American River Common
The American River Common Features Project
includes levee work on the Lower American River, on the east bank
of the Sacramento River upstream of its confluence with the American
River, and in the Natomas Basin. It also includes additional upstream
river flow gages.
The work includes the strengthening of levees (impervious barriers
placed inside the levees, landside berms, and drainage ditches),
and raising levees at select locations. When completed, these improvements
will reduce the flood risk to about a 1 in 100 chance in any given
Folsom Dam’s eight low-level outlets are
too small to make full use of the downstream river capacity in the
early stages of a flood event. Releases through the existing eight
outlets combined with releases through the powerhouse are limited
to approximately 35,000 cubic feet per second (cfs) until the reservoir
level reaches the spillway. At this point, the reservoir’s flood
space is 40% full. The solution is to enlarge the existing outlets
and add two new outlets. This allows for releases to reach 115,000
cfs earlier during a flood event, creates more floodwater storage
space behind the dam during the peak of a flood event, and reduces
the peak amounts of floodwater sent down the American River.
These improvements, when combined with the Common Features work, will
reduce the risk of downstream flood damage to a 1 in 130 chance in
any one year.
Another significant part of the Folsom Dam Modification authorization
is the development of an updated flood management plan for the Folsom
Reservoir. The plan uses the new operation capabilities created by
the dam modifications and adopts new operations criteria, based on
improved long-range weather forecasting.
The proposed update will include the potential phased releases of
existing reservoir water storage in advance of predicted major storm
events. These advance releases will be based on the Advanced Hydrologic
Prediction System of the National Weather Service, which can forecast
reservoir inflows up to 3 to 4 days prior to storm events.
If adopted, the anticipated benefit of these advance releases would
be a more adaptable flood management plan that allows the creation
of additional flood storage area behind the dam. This additional flood
storage would enable the facility to control larger flood events without
downstream flooding while allowing for more flexible dam operations.
Adding this component reduces the flood risk to a 1 in 164 chance
in any given year.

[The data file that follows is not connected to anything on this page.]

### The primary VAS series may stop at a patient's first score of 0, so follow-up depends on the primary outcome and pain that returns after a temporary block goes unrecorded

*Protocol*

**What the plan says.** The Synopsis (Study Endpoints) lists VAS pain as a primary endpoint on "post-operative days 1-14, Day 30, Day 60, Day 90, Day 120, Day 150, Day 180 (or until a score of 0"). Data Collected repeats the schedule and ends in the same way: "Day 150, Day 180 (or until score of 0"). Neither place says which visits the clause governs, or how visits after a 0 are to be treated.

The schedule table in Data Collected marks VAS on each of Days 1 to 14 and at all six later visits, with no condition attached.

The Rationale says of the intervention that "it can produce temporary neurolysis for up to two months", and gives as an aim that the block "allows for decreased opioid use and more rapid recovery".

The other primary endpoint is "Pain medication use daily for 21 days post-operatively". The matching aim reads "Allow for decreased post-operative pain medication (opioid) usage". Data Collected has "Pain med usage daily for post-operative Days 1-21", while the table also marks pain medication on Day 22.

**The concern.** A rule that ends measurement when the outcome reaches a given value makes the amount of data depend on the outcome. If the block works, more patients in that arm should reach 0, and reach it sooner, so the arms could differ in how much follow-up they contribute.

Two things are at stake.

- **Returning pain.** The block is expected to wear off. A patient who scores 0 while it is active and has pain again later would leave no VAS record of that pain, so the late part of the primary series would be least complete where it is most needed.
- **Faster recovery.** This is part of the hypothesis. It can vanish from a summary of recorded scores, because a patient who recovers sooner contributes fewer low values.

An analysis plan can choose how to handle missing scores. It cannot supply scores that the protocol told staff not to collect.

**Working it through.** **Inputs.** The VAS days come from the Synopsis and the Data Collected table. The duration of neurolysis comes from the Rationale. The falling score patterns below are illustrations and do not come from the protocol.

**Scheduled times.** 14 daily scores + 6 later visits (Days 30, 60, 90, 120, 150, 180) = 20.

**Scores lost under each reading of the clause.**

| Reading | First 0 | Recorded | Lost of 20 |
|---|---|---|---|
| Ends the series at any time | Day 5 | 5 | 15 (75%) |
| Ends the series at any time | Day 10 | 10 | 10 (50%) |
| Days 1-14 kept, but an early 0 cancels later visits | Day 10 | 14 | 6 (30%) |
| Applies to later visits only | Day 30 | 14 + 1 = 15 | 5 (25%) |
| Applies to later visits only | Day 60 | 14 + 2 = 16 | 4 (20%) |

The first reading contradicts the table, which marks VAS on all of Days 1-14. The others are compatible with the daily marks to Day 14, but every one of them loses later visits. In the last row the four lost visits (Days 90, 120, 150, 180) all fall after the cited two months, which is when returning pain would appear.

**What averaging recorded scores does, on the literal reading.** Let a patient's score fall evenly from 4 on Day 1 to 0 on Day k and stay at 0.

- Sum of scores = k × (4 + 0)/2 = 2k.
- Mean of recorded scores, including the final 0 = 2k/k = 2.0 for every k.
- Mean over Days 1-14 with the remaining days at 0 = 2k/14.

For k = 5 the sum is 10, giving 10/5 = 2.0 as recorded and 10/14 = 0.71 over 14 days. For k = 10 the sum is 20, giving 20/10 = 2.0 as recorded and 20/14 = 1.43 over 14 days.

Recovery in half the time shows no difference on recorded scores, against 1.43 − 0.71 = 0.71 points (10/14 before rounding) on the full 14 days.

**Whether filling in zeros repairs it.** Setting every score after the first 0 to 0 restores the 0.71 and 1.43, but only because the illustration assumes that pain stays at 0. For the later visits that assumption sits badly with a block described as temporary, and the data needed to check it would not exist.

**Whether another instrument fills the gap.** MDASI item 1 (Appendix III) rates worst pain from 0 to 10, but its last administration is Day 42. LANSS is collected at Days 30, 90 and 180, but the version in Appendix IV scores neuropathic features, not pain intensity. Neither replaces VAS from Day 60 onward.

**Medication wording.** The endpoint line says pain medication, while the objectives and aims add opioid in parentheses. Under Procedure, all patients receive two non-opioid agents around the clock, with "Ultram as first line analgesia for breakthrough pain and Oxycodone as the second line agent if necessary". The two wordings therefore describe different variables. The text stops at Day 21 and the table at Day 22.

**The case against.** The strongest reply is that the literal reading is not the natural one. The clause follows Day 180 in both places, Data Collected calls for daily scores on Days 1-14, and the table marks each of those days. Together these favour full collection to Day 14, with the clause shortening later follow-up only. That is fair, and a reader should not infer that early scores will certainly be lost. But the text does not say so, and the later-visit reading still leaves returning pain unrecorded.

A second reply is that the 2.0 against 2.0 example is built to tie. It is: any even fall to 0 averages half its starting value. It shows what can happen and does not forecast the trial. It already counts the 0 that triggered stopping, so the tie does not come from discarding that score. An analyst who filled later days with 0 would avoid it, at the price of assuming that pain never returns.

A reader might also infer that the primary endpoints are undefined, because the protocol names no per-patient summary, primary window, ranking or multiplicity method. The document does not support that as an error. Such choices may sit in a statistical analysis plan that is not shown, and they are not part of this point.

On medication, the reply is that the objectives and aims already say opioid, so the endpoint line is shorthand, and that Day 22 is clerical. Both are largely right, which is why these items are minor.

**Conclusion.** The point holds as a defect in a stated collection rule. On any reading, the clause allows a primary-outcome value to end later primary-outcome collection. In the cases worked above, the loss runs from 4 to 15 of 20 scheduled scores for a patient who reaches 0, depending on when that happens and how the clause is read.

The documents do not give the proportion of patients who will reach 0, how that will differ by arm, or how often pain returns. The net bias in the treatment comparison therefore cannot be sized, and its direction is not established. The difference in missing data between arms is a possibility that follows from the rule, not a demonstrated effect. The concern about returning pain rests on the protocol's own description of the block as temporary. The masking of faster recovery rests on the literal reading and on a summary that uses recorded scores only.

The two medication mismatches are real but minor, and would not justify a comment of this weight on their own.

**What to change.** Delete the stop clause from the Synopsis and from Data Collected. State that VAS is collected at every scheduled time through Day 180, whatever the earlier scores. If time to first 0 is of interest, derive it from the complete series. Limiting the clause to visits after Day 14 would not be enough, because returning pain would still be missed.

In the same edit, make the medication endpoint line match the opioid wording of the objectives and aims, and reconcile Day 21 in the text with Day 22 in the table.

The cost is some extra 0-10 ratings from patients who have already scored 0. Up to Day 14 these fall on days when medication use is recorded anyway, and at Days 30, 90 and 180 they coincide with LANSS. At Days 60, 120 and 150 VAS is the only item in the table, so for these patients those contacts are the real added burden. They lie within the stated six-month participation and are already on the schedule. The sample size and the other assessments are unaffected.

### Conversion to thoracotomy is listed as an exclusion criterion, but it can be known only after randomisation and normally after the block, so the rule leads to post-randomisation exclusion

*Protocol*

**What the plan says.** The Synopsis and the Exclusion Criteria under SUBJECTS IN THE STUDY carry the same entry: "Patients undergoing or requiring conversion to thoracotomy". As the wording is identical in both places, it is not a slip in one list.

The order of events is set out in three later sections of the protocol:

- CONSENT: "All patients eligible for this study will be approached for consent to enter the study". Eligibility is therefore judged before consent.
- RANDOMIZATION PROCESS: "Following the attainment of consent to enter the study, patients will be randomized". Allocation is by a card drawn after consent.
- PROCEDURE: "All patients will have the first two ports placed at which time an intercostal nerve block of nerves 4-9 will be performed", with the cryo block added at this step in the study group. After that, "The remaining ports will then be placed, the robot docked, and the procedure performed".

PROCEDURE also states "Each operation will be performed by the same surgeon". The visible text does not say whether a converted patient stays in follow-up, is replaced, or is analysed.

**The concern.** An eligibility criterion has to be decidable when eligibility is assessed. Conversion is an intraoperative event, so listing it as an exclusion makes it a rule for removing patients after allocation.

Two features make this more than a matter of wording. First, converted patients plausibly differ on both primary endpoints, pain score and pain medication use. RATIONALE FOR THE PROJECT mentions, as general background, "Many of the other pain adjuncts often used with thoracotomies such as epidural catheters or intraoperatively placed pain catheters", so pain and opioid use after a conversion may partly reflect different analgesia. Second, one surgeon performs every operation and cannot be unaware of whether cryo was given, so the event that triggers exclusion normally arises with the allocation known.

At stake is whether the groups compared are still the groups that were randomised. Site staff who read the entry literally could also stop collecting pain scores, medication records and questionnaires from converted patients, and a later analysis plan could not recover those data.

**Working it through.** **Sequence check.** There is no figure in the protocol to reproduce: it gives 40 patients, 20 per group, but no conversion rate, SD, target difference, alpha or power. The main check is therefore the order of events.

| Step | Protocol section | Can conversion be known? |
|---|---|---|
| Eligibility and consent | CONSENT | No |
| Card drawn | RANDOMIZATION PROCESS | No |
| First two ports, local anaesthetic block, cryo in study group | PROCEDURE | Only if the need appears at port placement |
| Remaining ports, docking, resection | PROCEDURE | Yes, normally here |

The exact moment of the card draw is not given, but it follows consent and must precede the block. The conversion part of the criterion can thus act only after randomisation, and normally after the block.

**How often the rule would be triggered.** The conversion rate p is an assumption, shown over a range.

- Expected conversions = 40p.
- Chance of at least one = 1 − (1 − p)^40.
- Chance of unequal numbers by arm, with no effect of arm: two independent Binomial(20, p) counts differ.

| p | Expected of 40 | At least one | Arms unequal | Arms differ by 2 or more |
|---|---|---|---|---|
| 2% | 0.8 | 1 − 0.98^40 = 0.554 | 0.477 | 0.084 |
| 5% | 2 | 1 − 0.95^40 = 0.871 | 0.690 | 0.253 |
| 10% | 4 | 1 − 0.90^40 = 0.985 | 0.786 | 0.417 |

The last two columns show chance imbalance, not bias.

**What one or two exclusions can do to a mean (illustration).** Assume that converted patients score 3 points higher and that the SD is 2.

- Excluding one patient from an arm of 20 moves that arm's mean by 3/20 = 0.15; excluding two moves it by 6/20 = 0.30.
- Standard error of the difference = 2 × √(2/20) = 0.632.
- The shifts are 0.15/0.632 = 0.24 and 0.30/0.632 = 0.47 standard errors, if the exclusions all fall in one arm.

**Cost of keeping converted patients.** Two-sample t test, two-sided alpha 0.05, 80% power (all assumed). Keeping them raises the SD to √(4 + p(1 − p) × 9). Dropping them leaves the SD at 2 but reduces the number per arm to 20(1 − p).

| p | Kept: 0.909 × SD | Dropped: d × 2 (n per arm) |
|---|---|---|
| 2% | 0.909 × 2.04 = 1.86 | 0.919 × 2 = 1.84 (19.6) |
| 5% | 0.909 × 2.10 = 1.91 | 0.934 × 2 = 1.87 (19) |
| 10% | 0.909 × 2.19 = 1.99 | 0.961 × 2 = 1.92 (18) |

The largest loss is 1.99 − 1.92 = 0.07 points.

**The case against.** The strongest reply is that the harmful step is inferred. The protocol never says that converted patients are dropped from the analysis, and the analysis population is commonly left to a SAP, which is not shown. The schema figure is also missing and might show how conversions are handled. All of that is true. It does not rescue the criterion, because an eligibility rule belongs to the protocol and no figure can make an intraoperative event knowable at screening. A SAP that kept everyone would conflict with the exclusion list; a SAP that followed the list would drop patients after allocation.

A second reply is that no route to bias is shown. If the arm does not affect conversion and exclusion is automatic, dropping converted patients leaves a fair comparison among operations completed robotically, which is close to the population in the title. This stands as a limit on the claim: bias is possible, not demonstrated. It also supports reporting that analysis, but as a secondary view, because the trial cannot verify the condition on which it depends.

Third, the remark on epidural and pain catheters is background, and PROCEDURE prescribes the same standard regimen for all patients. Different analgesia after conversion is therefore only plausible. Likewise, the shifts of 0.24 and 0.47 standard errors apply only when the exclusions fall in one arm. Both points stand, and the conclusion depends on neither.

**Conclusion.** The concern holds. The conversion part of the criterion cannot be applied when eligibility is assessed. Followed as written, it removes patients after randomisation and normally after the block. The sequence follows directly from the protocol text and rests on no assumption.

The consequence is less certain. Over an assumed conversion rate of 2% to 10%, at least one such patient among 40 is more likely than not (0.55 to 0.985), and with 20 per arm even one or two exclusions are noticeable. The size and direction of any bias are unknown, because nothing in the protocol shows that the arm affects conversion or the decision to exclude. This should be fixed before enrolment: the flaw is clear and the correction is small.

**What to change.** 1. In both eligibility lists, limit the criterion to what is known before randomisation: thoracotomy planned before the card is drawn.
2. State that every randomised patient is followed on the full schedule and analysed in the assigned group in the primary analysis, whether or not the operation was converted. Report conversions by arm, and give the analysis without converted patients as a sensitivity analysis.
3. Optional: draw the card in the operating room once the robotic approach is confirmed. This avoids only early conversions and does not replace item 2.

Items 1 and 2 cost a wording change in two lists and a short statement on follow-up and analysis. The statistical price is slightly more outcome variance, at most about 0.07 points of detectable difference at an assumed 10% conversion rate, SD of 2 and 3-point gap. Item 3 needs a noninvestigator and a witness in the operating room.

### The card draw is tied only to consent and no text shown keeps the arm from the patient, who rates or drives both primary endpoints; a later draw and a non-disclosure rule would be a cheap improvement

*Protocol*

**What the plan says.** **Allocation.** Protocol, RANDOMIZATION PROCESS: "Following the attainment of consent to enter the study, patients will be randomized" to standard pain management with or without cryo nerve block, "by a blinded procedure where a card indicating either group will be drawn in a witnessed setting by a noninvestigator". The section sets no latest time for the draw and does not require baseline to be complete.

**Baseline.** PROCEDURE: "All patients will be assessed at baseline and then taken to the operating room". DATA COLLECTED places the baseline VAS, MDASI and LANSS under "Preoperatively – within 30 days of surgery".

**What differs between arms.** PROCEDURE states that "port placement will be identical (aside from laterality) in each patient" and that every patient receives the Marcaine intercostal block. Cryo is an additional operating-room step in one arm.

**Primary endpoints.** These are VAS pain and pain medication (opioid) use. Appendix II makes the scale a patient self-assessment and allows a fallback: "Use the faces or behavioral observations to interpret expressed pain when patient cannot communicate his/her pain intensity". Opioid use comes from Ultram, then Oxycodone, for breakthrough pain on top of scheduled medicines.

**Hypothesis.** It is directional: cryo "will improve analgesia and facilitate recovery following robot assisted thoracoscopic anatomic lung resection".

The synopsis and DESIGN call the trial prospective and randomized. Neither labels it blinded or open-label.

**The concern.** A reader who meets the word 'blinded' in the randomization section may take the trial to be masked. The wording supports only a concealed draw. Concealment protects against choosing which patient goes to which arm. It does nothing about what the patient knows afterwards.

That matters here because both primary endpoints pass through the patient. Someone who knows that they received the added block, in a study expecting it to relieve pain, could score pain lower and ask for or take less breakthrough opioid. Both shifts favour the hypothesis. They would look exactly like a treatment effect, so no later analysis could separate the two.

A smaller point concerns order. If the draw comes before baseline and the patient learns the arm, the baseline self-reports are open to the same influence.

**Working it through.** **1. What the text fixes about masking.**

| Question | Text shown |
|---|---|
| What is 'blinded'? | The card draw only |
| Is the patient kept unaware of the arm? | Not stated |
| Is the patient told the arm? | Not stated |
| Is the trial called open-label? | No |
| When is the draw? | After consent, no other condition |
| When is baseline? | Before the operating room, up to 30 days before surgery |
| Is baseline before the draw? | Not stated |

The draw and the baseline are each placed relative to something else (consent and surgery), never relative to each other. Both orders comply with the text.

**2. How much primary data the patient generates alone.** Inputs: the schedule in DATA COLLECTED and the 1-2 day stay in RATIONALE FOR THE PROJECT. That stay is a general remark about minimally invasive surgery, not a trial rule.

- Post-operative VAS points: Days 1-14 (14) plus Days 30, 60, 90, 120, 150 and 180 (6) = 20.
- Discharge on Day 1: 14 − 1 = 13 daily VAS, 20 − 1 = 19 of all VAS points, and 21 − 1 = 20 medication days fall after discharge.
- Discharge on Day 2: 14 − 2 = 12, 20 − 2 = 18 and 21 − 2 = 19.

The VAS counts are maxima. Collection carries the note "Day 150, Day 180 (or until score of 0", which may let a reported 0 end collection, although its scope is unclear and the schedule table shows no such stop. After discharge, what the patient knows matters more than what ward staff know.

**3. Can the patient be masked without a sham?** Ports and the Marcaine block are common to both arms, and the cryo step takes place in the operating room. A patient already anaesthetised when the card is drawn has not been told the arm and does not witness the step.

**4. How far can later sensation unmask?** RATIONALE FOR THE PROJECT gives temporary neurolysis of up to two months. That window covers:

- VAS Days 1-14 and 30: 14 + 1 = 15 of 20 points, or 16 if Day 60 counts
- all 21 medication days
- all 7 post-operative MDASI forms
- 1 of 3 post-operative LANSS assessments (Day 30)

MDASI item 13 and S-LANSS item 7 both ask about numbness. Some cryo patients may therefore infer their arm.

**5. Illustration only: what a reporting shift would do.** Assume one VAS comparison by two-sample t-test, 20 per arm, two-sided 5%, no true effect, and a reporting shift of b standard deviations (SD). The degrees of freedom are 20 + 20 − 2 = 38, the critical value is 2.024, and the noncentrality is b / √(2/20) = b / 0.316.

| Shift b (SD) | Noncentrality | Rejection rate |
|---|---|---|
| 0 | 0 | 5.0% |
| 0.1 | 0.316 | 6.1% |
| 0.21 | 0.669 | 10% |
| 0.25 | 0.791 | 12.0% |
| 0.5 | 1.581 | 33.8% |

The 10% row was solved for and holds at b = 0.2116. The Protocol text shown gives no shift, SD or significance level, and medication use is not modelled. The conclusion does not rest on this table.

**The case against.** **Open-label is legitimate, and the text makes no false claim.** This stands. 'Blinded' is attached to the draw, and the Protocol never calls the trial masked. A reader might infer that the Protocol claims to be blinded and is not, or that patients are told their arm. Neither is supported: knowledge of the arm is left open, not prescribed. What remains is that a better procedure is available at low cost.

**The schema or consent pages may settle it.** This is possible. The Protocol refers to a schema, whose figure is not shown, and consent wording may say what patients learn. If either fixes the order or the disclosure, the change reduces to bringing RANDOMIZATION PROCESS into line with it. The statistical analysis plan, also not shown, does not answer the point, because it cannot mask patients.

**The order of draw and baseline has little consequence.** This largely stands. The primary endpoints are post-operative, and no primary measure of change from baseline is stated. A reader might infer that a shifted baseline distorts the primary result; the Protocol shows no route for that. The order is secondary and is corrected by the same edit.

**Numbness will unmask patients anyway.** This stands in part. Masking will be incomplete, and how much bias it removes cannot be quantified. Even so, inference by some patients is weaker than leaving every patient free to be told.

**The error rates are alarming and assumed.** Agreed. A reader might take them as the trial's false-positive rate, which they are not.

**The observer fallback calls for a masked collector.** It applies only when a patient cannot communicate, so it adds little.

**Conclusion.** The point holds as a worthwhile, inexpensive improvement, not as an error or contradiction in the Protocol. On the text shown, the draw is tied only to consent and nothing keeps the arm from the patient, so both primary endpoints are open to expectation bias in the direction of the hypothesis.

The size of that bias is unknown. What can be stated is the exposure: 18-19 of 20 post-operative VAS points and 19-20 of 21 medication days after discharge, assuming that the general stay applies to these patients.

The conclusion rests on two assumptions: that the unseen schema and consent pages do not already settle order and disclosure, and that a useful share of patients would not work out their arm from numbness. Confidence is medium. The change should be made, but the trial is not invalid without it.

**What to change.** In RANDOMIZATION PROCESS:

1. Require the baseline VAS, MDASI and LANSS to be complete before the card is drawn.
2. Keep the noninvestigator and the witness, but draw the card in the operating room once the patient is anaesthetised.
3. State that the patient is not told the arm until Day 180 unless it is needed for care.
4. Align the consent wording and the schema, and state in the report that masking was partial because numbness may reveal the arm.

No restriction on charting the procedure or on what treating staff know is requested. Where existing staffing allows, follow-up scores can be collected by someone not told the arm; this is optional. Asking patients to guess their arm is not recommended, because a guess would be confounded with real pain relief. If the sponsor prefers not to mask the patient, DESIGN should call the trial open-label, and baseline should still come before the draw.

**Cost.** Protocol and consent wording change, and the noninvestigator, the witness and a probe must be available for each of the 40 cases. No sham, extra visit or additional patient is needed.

Folsom Dam Raise
When combined with the Common Features Project
and modifications to Folsom Dam’s outlet works, raising Folsom
Dam 7 feet will reduce Sacramento’s flood risk to a 1 in 213
chance in any given year.
The work involves raising the concrete section
of the dam and the associated earthen dikes 7 feet and adding larger
spillway gates. These improvements will add 95,000 acre-feet of
floodwater storage capacity to the lake’s current 977,000
The plan to raise Folsom Dam includes ecosystem restoration and
habitat improvements. Ecosystem restoration involves planting native
riparian, upland, wetland, and woodland vegetation; terracing riverbanks;
and controlling non-native plants at two sites totaling about 620
acres along the lower American River. Habitat improvement involves
mechanization of the temperature control shutters at Folsom Dam
to better control the water temperature in the river for salmon
The Folsom Dam Raise project includes the design and construction
of a bridge over the American River near Folsom Dam.
Folsom Dam Bridge
The original plan to
raise Folsom Dam included the construction of a $36 million temporary
vehicle bridge to provide a detour for traffic that normally uses
the Folsom Dam Road to cross the American River. (For national security
reasons, the road over the dam is currently closed indefinitely.)
When Congress authorized the Corps to raise Folsom Dam in 2004,
it directed that the bridge be permanent and authorized the additional
$30 million needed for a permanent span.
The location of the bridge and its connecting road alignments are
currently under study. It will take a number of years to complete
these studies as well as the actual design and construction of the
bridge and connecting roadways.